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Growing Challenges in a Shrinking Field Memphis’ Dr. Lauren Ditta Is One of Nation’s Few Neuro-Ophthalmologists By BETH SIMKANIN

As one of only a very small number of pediatric neuro-ophthalmologists in the nation, in a field that medical experts say is in rapid decline, Lauren Ditta, MD, says versatility is key in her profession. A subspecialist in neurology and ophthalmology, Dr. Ditta believes her job brings with it a series of challenges that include: • A rising shortage in the profession. • The sizable amount of time required to determine the cause of a vast range of vision problems. • And the inability to prevent permanent blindness. In contrast, she said there are significant advantages that bring a high level of job satisfaction, including treating, and sometimes curing, patients with complex and uncommon vision issues and collaborating with a variety of specialists to treat patients. Even though her specialty is in pediatrics, she also treats adults. Her patients go to her from across the nation with conditions ranging from double vision to brain tumors. She sees them at Le Bonheur Children’s Hospital and the Hamilton Eye Institute, a nationally renowned ophthalmology institute through the University of Tennessee Health Science Center’s Department of Ophthalmology. Fellowship-trained in both pediatric ophthalmology and neuro-ophthalmology, she assists the departments of ophthalmology and pediatrics at UTHSC as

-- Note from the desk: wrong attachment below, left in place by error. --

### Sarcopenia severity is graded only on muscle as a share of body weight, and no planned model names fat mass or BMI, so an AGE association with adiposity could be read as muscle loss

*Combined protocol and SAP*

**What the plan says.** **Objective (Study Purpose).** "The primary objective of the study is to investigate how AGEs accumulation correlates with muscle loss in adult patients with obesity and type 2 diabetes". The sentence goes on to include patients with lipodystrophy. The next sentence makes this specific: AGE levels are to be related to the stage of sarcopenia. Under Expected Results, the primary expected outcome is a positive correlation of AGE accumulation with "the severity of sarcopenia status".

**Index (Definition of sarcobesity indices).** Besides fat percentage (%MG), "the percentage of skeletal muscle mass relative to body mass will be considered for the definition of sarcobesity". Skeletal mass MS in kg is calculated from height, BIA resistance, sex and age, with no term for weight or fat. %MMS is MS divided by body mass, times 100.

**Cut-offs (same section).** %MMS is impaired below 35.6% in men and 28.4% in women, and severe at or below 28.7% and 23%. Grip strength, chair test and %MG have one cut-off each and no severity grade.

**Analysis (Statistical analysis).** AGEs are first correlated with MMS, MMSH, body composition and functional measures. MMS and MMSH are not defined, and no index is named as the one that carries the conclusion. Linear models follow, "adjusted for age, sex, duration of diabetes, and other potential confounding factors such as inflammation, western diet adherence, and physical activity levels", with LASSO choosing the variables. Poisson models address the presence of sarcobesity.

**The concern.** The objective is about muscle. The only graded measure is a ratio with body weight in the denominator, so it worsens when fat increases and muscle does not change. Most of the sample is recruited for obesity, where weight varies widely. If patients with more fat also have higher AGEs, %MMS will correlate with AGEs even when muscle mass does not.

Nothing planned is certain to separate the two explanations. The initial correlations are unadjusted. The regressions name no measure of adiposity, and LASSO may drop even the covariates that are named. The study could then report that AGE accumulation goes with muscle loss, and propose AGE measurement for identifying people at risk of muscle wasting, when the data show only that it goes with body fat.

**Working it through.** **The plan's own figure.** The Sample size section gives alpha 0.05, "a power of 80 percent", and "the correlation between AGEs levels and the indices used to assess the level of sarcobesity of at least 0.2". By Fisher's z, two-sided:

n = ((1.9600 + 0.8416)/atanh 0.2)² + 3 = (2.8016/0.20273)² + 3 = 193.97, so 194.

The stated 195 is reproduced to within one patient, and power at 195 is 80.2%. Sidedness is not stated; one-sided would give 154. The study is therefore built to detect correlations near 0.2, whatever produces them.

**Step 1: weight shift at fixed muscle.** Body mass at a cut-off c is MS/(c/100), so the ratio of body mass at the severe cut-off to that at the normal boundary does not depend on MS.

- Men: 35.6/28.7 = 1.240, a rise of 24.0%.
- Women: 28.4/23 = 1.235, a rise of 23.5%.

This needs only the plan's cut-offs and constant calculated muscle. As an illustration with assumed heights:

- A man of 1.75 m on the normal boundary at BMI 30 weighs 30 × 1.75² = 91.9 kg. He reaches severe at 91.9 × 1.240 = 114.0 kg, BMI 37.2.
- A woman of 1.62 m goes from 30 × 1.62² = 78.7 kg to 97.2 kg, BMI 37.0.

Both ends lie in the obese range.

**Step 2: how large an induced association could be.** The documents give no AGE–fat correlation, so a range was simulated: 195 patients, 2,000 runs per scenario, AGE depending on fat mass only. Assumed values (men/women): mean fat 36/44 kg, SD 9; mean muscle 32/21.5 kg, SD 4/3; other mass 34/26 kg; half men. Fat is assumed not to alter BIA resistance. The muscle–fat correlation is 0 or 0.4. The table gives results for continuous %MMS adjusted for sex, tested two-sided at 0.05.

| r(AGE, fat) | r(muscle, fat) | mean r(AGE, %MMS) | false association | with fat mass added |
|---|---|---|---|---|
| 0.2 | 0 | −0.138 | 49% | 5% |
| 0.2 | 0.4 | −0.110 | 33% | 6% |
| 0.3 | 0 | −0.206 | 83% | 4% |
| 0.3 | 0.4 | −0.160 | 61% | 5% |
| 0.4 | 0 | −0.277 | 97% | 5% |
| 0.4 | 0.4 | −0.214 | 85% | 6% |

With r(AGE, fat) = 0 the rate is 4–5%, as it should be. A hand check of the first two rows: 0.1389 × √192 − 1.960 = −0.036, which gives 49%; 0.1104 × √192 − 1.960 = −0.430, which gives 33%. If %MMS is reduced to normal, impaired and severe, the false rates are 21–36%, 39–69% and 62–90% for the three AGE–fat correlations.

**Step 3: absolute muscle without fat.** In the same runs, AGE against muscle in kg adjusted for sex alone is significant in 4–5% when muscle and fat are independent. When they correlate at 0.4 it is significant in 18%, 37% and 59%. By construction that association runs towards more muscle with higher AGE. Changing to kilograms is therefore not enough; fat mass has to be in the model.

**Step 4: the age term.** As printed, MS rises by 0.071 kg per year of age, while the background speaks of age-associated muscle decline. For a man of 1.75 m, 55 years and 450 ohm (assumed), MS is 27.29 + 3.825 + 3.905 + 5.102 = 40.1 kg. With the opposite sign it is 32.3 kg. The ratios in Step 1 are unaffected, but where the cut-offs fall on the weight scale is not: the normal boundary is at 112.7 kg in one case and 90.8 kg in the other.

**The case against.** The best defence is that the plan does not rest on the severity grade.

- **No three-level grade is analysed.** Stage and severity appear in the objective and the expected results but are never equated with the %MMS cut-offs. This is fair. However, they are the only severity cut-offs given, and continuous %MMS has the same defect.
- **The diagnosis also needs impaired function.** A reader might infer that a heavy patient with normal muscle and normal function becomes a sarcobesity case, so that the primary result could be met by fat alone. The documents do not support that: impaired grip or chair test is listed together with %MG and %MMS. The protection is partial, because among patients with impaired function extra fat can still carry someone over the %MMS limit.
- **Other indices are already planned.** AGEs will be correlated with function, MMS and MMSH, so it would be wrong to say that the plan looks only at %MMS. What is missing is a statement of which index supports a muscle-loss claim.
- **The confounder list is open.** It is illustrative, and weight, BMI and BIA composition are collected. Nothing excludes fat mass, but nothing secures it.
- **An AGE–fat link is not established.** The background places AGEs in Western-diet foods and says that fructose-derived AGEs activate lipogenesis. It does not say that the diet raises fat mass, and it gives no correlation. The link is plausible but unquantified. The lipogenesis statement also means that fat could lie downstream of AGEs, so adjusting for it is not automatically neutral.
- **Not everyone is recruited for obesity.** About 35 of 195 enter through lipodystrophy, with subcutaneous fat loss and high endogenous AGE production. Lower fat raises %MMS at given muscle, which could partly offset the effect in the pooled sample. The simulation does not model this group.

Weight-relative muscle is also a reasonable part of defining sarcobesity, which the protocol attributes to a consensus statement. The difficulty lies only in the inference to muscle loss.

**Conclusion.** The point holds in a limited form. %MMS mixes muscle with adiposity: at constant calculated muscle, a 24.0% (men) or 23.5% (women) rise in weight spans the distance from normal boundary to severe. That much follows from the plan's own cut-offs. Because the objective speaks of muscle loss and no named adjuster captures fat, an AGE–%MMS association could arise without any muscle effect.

Dr. Lauren Ditta examines a patient’s eyes.

an associate professor. Neuro-ophthalmologists require specialized training in problems of the eye, brain, nervous system and muscles. According to the North American NeuroOphthalmology Society (NANOS), a professional organization consisting of 600 ophthalmologists or neurologists, neuro-ophthalmologists complete at least five years of clinical training after medical school and are board-certified in neurology, ophthalmology or both disciplines. “We see with our eyes, but we process our vision with our brain,” Dr. Ditta said. “Neuro-ophthalmologists have an understanding of how the eye and brain work

together.” Despite the need for the subspecialty in both adults and children, Dr. Ditta said there is a local and national shortage of neuro-ophthalmologists due to the historical lack of lucrative surgical procedures in the discipline, the extra fellowship training required to practice in the field and the extensive time and effort it takes to diagnosis and treat a patient. “I am one of about 25 pediatric neuro-ophthalmologists in the country,” Dr. Ditta said. “The profession is extremely underserved in this region. There just aren’t many of us.” A recent national survey of ophthal-